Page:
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The 5 qualities of change-ready, change-willing organizations

A woman points to a sticky note on the wall in front of colleagues.

Change, the philosopher Heraclitus once said, is the only constant in life. Whether it is responding to a crisis, or customer demands, or simply adapting to new technology or new competition, every organization will have to undergo change at some point or another. Some organizations, however, will be more successful than others when it comes to implementing change.

If an organization is ready and willing to tackle change, there are qualities that will help them find success. Here are the top five qualities that differentiate organizations that are ready to embrace change and willing to create a long-lasting impact.

1. A structured approach with dedicated resources

What does success look like? How will we know we are successful? Deciding on the answers to these questions at the very beginning of the change can help you set clear expectations and guide you through the rest of the process.

Breaking the change down into separate stages can also clarify where you are in the process, and what’s coming next:

  • Setting the stage
  • Preparing for the change
  • Defining Impacted teams
  • Assessing the change
  • Managing resistance to change
  • Reinforcing change

Creating a clear roadmap, setting expectations, and designating responsibility at the beginning will help to create a clear picture and keep everyone in the same page. You may find the Prosci Change Triangle (or PCT) model helpful in identifying risks and evaluating project health.

2. An active and visible sponsor

Key support from the executive team is critical when implementing change. If employees don’t believe that the executive team is fully on board, supportive, and engaged, they may not take change seriously. But for change to really take place, there needs to be an active and visible sponsor leading the charge.

A sponsor’s responsibility is guiding and executing on the change: communicating why the change is happening, why it is necessary, and why it is necessary now. Who the sponsor should be depends on the level of risk of the project; a more expansive or higher risk change should be sponsored by a senior executive or officer within the organization.

A good choice for a sponsor is someone who is trusted by employees to have the right level of expertise to lead the change. Existing rapport with employees is also a plus. Choice of sponsor is very important: having a good sponsor is critical to maintaining support from employees.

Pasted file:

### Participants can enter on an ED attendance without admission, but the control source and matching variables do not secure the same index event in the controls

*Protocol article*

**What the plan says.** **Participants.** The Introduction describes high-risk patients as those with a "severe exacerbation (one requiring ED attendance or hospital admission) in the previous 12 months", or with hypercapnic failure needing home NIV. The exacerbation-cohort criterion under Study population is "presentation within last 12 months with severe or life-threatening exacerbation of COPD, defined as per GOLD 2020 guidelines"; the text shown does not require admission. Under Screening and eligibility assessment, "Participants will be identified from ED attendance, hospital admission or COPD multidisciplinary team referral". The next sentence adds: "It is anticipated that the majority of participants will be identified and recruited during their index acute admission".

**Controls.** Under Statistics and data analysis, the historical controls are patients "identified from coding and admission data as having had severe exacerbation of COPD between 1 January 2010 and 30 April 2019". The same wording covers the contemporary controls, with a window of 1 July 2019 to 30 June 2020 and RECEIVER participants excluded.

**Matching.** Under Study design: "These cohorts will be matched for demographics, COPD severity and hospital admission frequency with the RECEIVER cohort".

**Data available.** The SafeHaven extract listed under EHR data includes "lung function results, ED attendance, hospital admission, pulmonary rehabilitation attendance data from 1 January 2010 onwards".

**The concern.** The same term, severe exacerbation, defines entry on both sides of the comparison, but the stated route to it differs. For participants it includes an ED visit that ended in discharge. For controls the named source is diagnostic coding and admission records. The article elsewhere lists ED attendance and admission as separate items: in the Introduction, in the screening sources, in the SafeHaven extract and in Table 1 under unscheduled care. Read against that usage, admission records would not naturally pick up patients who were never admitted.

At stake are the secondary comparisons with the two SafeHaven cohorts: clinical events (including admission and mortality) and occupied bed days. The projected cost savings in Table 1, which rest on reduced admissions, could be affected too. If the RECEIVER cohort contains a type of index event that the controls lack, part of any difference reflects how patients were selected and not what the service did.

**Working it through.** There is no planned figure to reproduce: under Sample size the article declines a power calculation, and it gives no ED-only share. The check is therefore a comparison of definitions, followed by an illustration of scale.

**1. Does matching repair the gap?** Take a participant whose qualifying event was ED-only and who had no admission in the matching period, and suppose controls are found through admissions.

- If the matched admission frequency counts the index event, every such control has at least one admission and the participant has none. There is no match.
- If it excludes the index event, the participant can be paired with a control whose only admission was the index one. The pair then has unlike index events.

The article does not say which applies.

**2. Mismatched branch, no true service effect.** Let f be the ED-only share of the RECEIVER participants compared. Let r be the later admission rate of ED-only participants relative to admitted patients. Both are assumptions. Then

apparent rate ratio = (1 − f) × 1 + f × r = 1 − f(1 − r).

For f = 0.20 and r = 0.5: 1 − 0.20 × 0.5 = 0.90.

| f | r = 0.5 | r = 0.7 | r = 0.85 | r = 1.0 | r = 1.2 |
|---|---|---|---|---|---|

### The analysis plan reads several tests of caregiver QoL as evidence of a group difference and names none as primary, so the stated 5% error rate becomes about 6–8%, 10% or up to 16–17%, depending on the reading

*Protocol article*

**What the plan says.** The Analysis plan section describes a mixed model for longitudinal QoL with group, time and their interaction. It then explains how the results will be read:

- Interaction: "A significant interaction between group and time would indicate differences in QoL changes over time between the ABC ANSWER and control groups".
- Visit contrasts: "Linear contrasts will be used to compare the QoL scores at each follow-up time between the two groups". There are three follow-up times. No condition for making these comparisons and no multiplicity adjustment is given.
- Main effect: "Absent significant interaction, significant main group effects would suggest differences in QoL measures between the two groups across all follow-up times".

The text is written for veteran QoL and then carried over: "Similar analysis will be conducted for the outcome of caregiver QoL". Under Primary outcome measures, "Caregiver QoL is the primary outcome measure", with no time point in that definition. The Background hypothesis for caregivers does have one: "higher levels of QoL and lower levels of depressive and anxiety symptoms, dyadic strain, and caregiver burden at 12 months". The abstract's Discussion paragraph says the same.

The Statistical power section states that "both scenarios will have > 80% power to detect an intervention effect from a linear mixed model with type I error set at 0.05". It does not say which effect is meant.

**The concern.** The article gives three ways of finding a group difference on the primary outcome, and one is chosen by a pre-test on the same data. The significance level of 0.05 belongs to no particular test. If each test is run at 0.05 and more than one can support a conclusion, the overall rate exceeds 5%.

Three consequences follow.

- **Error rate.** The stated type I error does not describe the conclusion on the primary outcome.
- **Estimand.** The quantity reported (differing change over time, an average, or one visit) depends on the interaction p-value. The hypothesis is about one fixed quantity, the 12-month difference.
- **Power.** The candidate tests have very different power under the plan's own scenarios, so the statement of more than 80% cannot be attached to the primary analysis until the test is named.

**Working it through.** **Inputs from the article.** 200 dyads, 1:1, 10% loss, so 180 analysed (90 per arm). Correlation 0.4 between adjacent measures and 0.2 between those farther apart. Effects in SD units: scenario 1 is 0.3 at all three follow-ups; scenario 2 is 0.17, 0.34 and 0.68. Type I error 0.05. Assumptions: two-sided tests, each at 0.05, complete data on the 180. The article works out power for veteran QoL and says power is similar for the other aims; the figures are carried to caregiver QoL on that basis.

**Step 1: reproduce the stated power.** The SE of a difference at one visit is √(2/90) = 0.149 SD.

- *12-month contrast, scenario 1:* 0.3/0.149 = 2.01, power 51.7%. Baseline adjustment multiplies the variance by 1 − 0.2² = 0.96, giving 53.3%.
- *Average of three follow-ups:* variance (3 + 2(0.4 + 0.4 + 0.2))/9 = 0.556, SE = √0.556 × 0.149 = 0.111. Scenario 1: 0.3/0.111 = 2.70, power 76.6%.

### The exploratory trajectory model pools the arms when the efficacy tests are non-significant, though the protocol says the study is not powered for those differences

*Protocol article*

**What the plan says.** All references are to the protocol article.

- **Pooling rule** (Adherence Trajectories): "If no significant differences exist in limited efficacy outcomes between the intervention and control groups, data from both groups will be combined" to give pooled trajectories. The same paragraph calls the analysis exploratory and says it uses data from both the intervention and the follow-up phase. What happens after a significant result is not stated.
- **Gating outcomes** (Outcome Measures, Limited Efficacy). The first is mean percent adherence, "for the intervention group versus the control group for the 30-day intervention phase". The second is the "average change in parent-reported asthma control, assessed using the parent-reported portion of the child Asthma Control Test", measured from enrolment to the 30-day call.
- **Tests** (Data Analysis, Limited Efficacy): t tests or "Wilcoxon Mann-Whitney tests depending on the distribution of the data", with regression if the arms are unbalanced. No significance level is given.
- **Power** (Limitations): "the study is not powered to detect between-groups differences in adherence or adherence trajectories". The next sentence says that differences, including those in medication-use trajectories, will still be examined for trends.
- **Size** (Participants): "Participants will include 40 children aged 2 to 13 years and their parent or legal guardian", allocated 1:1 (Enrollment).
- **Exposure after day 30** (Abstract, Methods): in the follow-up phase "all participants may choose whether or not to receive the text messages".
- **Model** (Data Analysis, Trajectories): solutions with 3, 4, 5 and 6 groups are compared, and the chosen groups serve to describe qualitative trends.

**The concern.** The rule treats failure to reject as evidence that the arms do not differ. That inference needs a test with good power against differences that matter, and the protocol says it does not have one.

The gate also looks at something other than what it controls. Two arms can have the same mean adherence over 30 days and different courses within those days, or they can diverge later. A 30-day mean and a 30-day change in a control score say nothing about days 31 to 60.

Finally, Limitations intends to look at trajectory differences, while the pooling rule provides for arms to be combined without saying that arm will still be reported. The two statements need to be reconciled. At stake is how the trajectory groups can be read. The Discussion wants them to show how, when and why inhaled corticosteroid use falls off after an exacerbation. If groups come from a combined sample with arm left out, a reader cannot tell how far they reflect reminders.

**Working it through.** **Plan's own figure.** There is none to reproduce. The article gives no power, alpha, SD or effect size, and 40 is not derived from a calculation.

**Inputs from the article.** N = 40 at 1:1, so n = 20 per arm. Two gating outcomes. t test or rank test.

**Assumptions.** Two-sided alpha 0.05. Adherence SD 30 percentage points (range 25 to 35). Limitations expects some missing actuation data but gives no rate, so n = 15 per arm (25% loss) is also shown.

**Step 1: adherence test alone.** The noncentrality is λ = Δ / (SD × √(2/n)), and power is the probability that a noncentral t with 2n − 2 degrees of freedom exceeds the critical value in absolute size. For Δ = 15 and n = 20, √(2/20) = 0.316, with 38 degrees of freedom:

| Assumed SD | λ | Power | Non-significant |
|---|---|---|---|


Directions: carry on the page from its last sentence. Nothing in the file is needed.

3. Frequent and open communication

Communication is an integral part of this process; it must be frequent, and it must be open, coming from both the sponsor and from employees’ managers.

A general communication plan should answer:

  • What's changing?
  • Why now?
  • Why change?
  • What's the risk of not changing?
  • What's not changing?
  • What's the impact of the proposed change?

In addition, there should be specific communication coming from the managers in every department, at every level, based on how much the change will impact employees in that department.

Communication by itself is not enough, however. You will need to measure awareness to see if your message is getting across effectively. Check for awareness levels across every department to see if there is any lack of understanding, and where you may need to reinforce the message.

4. Active participation from employees

Change is hard and rarely comfortable, and, as a result, most people resist change. This is normal.

Different departments and different employees will feel the day-to-day effect to different extents. Some employees might not feel the effect at all; others might have their responsibilities, their location, or their compensation impacted. Responding to different reactions with empathy is key.

One popular approach is the ADKAR model, which stands for five outcomes that need to be achieved by each employee to support an organizational change:

  • Awareness of the need for change
  • Desire to participate and support the change
  • Knowledge of how to change
  • Ability to implement the desired skills and behaviors
  • Reinforcement to sustain the change long term

The ADKAR model can help guide individual employees through a change, and in overcoming any roadblocks or hurdles along the way.

5. Strong engagement from middle management

Middle management will be very important in communicating the change to employees, and, along with the sponsor, reinforcing expectations around the change. They will also be integral in allowing employees to provide feedback since they can uncover concerns and reactions to the process, address them, and surface them when necessary. Active listening and empathy are important: If you do not have empathy and keep your employees at the center of the change, change will not be successful in the long run.

Perhaps the most important quality for an organization looking to undertake change is the acceptance of the fact that real change is difficult and rarely a smooth process, but can be achieved more effectively with a proactive, thoughtful approach. Having a defined plan, open communication with employees, clear expectations, and an active sponsor will go a long way in making the transition easier.

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